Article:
Friday, January 4, 2019: 2:10 PM
Williford C (Hilton Chicago)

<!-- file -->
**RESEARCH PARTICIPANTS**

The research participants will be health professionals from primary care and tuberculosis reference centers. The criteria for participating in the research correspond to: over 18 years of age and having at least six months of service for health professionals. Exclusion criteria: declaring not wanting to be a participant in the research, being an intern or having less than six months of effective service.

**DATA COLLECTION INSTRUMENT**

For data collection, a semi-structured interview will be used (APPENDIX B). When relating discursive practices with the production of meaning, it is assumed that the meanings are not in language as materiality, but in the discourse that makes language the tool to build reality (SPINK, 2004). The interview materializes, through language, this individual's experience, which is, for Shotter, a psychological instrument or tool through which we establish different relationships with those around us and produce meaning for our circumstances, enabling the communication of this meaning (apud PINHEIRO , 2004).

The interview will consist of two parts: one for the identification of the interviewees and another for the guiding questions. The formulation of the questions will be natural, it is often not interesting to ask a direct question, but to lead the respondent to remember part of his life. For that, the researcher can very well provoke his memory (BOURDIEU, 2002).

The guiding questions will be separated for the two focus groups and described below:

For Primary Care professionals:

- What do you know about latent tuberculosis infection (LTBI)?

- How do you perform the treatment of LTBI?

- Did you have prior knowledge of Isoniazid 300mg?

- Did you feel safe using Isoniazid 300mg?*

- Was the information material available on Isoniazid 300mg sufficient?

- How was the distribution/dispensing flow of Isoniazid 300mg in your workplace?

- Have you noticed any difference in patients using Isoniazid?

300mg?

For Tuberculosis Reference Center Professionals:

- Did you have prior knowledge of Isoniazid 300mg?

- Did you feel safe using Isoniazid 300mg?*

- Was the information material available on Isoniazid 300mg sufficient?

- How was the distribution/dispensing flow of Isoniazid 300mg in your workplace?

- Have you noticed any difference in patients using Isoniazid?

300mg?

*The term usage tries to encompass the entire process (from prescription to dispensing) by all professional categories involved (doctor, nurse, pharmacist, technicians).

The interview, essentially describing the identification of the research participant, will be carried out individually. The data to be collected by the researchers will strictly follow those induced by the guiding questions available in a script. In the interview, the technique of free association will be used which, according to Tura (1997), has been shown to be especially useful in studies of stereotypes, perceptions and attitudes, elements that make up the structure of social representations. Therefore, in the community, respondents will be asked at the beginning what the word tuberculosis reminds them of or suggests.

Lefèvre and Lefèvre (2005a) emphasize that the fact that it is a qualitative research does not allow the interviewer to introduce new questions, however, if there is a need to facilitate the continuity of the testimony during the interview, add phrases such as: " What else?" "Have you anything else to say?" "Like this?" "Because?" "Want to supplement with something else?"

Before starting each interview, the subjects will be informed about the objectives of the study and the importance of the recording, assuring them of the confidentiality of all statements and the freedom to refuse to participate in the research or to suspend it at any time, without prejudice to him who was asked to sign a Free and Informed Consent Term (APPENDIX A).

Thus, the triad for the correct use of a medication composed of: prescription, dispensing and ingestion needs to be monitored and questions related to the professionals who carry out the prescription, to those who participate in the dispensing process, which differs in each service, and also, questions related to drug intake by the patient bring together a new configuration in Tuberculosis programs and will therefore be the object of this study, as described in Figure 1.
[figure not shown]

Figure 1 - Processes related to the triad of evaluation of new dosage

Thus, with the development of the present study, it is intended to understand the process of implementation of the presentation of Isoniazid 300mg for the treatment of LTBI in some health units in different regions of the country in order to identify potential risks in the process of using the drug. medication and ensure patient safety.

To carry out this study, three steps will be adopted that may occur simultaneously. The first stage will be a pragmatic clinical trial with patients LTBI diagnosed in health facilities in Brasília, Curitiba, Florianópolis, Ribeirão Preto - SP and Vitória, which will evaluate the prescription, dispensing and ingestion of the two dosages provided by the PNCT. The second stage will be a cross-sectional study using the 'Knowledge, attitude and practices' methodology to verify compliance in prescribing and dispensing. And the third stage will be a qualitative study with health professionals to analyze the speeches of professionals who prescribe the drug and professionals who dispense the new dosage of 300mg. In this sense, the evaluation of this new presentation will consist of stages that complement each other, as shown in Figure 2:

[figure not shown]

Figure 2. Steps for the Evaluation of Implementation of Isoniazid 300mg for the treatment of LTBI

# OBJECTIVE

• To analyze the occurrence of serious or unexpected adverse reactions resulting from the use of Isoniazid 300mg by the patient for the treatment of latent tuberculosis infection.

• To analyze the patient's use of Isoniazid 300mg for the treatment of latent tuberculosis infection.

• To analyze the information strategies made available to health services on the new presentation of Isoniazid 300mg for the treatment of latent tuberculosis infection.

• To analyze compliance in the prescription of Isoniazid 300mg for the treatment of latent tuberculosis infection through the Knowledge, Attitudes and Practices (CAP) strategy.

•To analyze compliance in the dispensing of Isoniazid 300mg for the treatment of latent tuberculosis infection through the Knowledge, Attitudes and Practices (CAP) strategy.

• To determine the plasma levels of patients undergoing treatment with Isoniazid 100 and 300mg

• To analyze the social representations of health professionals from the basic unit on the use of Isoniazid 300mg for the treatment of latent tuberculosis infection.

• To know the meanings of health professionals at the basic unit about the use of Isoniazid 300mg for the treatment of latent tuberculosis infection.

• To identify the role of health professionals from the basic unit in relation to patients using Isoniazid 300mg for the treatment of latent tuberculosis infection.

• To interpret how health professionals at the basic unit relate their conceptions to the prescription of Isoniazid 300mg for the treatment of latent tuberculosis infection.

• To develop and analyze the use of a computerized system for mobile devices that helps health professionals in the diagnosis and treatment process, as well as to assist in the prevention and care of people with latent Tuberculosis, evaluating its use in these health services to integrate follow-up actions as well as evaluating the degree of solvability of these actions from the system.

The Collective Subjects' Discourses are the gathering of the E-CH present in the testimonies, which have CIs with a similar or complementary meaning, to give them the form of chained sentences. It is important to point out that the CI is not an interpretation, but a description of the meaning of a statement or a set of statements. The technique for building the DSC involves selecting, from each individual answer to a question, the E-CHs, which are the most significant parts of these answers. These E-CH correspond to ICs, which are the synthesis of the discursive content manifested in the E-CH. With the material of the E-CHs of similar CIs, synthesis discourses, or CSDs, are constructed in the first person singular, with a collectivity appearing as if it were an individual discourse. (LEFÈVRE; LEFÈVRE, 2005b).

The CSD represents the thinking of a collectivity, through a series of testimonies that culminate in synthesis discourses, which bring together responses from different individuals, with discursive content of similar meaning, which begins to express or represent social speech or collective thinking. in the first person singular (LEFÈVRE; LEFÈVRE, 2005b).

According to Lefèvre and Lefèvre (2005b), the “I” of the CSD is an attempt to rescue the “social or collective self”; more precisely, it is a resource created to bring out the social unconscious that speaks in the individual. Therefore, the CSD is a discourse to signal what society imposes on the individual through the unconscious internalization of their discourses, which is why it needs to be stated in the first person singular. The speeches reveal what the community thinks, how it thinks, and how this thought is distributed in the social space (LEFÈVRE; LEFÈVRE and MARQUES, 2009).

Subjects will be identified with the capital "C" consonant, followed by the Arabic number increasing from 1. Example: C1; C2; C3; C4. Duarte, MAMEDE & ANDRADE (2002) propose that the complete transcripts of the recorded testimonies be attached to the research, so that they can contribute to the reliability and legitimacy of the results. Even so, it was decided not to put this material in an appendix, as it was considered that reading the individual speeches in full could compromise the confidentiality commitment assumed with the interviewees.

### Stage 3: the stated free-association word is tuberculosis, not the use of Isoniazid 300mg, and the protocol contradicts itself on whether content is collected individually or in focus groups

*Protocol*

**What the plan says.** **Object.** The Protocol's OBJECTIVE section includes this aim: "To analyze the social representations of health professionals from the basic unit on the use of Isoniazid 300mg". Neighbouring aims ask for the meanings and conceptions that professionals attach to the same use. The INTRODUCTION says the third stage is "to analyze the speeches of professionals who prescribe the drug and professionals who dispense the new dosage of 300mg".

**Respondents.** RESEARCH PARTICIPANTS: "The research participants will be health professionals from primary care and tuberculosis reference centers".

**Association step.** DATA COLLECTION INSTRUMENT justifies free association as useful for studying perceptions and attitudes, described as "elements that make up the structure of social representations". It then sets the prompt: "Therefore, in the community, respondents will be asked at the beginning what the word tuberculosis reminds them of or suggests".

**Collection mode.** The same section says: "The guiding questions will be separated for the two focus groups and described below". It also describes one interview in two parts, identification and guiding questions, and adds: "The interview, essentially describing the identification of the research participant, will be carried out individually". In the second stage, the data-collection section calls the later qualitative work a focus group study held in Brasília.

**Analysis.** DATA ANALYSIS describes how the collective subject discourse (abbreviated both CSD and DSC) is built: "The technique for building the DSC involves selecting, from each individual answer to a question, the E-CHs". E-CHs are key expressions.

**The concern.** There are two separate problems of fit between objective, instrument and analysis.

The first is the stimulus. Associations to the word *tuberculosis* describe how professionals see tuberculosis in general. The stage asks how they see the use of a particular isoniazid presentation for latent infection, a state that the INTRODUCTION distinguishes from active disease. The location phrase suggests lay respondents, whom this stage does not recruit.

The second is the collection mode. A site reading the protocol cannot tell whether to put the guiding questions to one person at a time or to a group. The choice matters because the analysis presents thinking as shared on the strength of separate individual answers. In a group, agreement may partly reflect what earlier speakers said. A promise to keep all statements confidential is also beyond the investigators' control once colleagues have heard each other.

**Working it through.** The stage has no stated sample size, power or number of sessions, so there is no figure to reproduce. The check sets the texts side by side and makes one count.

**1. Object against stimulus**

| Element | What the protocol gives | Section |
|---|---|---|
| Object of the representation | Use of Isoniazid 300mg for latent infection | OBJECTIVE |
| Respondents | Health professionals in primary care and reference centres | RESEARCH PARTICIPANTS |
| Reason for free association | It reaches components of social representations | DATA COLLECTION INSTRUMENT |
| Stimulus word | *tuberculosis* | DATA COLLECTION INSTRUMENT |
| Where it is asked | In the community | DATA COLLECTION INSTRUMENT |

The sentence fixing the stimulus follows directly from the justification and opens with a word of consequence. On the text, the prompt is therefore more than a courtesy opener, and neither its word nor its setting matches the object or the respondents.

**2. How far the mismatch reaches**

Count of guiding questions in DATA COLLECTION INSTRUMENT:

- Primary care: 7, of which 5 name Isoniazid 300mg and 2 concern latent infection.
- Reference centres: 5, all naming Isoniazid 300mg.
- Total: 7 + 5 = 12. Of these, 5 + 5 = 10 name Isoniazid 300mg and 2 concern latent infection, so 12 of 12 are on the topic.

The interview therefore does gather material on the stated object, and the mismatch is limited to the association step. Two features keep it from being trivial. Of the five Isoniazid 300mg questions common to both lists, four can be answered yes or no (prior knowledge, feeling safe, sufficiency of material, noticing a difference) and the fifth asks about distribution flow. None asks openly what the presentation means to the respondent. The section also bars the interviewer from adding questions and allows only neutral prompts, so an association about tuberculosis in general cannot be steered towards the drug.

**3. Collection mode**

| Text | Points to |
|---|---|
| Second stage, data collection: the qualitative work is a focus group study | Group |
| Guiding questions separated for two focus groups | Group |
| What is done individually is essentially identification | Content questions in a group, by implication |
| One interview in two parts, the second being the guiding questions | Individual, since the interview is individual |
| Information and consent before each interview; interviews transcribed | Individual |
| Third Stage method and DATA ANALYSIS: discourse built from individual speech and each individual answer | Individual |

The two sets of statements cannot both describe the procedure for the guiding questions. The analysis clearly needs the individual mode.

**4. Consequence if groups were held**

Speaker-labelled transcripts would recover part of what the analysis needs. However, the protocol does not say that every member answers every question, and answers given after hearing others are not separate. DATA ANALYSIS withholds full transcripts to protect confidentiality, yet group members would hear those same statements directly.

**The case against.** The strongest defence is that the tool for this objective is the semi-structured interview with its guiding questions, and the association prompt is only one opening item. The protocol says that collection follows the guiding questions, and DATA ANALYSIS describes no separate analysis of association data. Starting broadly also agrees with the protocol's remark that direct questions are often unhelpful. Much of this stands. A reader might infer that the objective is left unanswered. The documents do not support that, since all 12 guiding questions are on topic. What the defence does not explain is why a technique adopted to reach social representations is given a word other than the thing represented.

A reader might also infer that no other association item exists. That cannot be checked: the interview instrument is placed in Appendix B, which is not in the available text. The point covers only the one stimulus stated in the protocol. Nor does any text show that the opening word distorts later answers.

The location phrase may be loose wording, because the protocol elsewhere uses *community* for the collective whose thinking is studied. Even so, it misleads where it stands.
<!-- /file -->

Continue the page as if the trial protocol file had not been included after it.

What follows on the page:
This presentation examines the significance of the work of three black lesbian feminist intellectuals--Evelynn Hammonds, Linda Villarosa, and Cathy Cohen--in the struggle against HIV/AIDS. Since the early era of the AIDS epidemic, these scholars have challenged dominant and indigenous discourses of HIV/AIDS through traditional and public forms of scholarship. Working across an array of disciplines, these scholars have helped us to understand the disproportionate effects of AIDS on black communities not as a matter of “risk” and inherent “deviance,” but as an effect of multiple marginalization. Moreover, black lesbian feminist intellectuals have challenged some of the prevailing epistemological assumptions about the epidemic: examining how racial, class, gender, and sexual biases shape state and community responses to the epidemic, including the state’s focus on the bicoastal, U.S. cities as the primary regions of epidemiological interest, and the erasure and othering of black women in state and media discourses. Foregrounding the significance of black lesbian feminist identity and politics to their knowledge production, this paper demonstrates how the work of black lesbian feminist intellectuals extends the long history of black health activism into the late 20th and 21st centuries, while stressing the importance of queer sexuality to historical examinations of black (women's) intellectual traditions.